Review of iPad in the Enterprise, by Nathan Clevenger

Disclosure: I received a  free review copy of this book to use in preparing for this post.

At every client these days, mobility is a big deal, whether because increasing numbers of employees are demanding that the enterprise support their personal smart phones and tablets or because the organization is looking to gain competitive advantage through the strategic use of mobility in its core business processes.

And although most of my clients have been enabling mobility since the advent of laptops, just about every one of those clients is in more or less uncharted territory when it comes to the new wave of mobility ushered in by smartphones and tablets. increasing numbers of employees are demanding that the enterprise support their personal smart phones and tablets or because the organization is looking to gain competitive advantage through the strategic use of mobility in its core business processes.

This makes a certain amount of sense: after all, laptops are essentially portable desktop computers, while smartphones and tablets are radically new form factors that demand a reimagination of the entire end user experience. On top of which, these devices are often consumer devices, owned by employees, that therefore exist outside the reach of IT control.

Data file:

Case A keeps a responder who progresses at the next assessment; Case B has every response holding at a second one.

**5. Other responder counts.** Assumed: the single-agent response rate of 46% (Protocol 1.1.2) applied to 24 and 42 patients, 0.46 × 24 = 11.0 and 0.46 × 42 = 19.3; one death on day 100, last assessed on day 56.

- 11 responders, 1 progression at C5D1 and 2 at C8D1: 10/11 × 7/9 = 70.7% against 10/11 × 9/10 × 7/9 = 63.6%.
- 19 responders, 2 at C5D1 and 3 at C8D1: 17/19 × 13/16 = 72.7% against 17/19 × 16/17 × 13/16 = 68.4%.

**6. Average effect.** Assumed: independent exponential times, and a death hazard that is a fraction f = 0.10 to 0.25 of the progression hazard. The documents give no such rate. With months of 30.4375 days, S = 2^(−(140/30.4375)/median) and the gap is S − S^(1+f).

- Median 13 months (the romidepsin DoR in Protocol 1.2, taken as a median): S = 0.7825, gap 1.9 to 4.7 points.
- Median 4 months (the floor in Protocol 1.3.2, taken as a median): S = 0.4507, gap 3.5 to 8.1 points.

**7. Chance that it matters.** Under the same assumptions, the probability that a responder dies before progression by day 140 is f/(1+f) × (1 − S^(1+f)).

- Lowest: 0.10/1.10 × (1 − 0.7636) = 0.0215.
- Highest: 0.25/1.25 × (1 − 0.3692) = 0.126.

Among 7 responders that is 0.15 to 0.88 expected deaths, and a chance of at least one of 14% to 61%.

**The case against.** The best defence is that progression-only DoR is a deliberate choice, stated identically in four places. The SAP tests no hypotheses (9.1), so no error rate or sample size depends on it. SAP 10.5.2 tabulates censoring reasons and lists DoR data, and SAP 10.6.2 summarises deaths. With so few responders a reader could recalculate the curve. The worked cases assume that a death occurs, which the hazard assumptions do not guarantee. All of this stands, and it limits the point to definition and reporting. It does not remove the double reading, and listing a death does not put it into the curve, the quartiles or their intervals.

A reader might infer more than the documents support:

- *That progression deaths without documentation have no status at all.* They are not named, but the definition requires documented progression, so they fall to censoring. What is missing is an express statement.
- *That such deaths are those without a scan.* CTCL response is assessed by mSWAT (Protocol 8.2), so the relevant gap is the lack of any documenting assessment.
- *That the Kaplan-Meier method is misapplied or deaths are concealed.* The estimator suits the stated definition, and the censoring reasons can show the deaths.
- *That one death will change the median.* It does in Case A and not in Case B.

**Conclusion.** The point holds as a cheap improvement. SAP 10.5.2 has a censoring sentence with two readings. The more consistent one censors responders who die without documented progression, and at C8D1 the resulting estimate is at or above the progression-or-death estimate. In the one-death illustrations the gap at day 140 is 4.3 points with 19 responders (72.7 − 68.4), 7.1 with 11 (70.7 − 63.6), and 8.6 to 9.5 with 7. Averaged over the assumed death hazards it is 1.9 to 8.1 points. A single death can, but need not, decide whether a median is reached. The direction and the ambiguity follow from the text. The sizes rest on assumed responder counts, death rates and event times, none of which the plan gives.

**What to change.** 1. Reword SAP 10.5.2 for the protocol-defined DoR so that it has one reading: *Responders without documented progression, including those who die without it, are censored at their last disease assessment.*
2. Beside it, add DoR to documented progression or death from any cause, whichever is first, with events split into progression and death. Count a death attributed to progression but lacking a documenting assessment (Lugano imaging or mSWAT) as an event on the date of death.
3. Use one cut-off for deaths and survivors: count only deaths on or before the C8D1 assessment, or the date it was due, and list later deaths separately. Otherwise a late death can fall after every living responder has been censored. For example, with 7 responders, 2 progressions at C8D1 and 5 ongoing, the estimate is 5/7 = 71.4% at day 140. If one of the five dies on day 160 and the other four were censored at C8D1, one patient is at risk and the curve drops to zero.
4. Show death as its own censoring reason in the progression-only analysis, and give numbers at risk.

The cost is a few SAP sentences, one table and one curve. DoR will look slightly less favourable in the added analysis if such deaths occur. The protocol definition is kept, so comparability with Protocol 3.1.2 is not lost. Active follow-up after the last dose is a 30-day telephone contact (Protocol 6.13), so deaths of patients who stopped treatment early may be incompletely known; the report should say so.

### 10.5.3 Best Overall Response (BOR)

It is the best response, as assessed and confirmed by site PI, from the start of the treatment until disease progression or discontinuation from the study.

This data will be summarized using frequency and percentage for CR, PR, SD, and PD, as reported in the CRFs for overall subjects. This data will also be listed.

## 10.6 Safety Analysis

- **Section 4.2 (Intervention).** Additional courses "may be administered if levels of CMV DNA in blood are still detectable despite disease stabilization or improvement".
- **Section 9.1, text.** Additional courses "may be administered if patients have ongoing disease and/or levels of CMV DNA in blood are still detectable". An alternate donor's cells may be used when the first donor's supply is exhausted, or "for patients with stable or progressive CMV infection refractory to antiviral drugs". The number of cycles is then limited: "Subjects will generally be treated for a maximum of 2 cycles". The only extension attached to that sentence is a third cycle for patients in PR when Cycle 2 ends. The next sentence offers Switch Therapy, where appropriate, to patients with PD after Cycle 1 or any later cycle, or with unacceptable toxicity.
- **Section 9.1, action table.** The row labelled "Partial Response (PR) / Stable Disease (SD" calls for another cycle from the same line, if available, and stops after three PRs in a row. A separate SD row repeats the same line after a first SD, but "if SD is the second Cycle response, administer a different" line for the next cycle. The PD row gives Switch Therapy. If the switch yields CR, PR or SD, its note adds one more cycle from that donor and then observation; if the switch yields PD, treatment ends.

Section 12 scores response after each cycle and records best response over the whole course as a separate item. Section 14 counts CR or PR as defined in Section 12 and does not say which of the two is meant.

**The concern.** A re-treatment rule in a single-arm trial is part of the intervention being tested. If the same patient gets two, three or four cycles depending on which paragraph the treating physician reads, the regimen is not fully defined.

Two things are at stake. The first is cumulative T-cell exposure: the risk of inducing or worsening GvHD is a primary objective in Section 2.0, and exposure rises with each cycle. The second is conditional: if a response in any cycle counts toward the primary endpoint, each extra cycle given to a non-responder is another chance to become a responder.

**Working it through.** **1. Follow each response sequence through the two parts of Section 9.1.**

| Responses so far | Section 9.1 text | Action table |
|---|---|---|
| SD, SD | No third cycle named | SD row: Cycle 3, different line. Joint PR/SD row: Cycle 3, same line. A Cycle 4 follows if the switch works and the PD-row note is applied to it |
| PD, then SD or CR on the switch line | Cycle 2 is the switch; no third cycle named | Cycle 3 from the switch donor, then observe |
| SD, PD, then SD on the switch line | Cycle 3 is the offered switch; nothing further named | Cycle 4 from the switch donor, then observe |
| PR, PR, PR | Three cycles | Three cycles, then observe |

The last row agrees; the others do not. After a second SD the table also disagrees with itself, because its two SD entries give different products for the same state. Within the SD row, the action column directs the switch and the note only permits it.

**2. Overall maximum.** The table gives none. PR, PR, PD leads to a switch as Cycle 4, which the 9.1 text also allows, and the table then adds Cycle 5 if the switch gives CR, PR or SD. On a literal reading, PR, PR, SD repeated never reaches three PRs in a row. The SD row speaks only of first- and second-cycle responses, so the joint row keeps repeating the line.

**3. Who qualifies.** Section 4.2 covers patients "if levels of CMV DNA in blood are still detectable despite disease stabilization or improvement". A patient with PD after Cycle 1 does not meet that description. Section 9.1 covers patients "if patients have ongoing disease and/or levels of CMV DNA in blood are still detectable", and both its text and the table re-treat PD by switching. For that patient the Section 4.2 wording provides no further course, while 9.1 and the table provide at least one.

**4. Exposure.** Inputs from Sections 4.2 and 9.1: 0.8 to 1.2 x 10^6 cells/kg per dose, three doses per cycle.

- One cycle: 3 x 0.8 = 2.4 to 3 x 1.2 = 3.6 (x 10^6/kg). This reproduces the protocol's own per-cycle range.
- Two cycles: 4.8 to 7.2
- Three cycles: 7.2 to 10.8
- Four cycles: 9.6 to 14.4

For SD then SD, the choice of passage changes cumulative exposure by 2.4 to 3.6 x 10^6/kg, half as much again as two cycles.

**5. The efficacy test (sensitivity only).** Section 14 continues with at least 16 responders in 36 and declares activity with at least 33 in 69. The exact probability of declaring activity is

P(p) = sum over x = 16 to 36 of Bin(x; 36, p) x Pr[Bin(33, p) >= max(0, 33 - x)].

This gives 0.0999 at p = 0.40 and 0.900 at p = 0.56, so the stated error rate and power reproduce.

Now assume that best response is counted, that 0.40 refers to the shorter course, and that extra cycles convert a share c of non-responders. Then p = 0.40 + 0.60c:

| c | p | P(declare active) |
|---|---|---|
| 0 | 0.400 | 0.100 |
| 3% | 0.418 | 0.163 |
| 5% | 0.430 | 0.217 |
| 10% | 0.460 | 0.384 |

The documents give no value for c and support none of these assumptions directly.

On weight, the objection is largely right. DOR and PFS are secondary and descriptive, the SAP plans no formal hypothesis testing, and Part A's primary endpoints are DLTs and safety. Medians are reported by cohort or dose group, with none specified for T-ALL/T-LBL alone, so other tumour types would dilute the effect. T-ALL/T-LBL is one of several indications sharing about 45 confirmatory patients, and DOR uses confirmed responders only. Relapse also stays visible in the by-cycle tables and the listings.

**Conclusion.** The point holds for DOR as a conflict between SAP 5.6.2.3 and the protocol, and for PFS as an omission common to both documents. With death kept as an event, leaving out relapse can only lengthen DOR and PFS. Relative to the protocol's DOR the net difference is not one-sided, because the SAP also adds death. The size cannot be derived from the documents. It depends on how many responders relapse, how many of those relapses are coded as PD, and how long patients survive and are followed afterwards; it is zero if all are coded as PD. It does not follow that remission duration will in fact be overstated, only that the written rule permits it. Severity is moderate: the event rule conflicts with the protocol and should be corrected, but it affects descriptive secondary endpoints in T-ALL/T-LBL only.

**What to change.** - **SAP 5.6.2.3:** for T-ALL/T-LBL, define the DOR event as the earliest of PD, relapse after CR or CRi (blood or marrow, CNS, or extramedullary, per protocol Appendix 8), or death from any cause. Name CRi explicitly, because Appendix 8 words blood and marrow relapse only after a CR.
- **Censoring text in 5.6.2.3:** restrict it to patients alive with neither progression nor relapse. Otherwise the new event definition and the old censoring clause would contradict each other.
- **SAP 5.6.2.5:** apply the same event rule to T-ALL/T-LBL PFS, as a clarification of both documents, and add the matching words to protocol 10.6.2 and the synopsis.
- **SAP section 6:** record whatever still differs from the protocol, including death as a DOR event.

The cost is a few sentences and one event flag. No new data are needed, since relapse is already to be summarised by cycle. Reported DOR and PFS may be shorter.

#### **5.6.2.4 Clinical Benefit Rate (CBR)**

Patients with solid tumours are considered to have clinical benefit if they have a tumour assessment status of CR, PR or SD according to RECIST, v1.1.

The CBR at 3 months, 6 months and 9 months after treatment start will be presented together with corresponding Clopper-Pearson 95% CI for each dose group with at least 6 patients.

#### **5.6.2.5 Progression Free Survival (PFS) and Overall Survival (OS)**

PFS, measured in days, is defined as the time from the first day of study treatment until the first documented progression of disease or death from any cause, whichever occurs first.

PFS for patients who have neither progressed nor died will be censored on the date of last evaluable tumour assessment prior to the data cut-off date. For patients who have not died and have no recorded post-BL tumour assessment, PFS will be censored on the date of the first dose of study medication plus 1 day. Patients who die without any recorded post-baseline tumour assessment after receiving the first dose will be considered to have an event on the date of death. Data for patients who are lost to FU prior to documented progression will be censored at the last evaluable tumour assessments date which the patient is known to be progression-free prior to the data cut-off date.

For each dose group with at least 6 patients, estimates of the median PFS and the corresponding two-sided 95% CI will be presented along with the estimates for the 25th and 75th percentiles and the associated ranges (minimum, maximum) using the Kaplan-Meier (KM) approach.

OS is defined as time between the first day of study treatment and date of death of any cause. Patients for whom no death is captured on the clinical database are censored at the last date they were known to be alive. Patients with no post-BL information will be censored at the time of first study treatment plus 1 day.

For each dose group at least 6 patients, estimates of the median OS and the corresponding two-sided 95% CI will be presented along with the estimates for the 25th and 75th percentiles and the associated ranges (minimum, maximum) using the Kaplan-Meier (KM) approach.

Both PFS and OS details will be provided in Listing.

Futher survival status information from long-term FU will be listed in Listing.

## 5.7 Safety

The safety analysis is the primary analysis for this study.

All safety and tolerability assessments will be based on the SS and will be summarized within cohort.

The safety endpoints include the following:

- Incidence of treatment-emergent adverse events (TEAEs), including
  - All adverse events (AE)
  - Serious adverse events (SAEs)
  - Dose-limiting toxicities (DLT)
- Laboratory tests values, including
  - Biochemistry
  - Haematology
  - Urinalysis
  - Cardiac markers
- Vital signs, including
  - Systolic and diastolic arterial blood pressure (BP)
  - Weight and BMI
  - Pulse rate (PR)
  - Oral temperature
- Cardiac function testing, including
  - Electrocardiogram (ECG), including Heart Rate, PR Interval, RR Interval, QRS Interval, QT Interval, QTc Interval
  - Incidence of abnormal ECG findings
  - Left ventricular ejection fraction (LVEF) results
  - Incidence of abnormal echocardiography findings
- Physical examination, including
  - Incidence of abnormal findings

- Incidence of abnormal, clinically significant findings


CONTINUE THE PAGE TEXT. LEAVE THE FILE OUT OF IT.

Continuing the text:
Given all the urgency and uncertainty around the enterprise use of mobile devices, iPad for the Enterprise is a welcome addition to the literature available on the topic.

Nathan Clevenger has been involved in the development of mobile strategies and applications for over a decade, and the book reflects it. He begins with a consideration of iPad strategy that’s a wonderful primer for anyone involved in mobility at their organization, from developers in the trenches to executive leadership.

It sets the stage through a consideration of how we reached the current state of mobility and introduces the concept of the consumerization of IT, i.e., IT changes being driven in a decentralized way by the “consumers” in the enterprise (the employees) rather than in a centralized way by IT.

From there, it moves to more practical considerations and presents an overview of how to build an enterprise mobile strategy and application roadmap. Both are somewhat general—it’s difficult to generalize meaningfully about either of these activities—but nonetheless useful, especially for folks who’ve never participated in creating enterprise strategy before.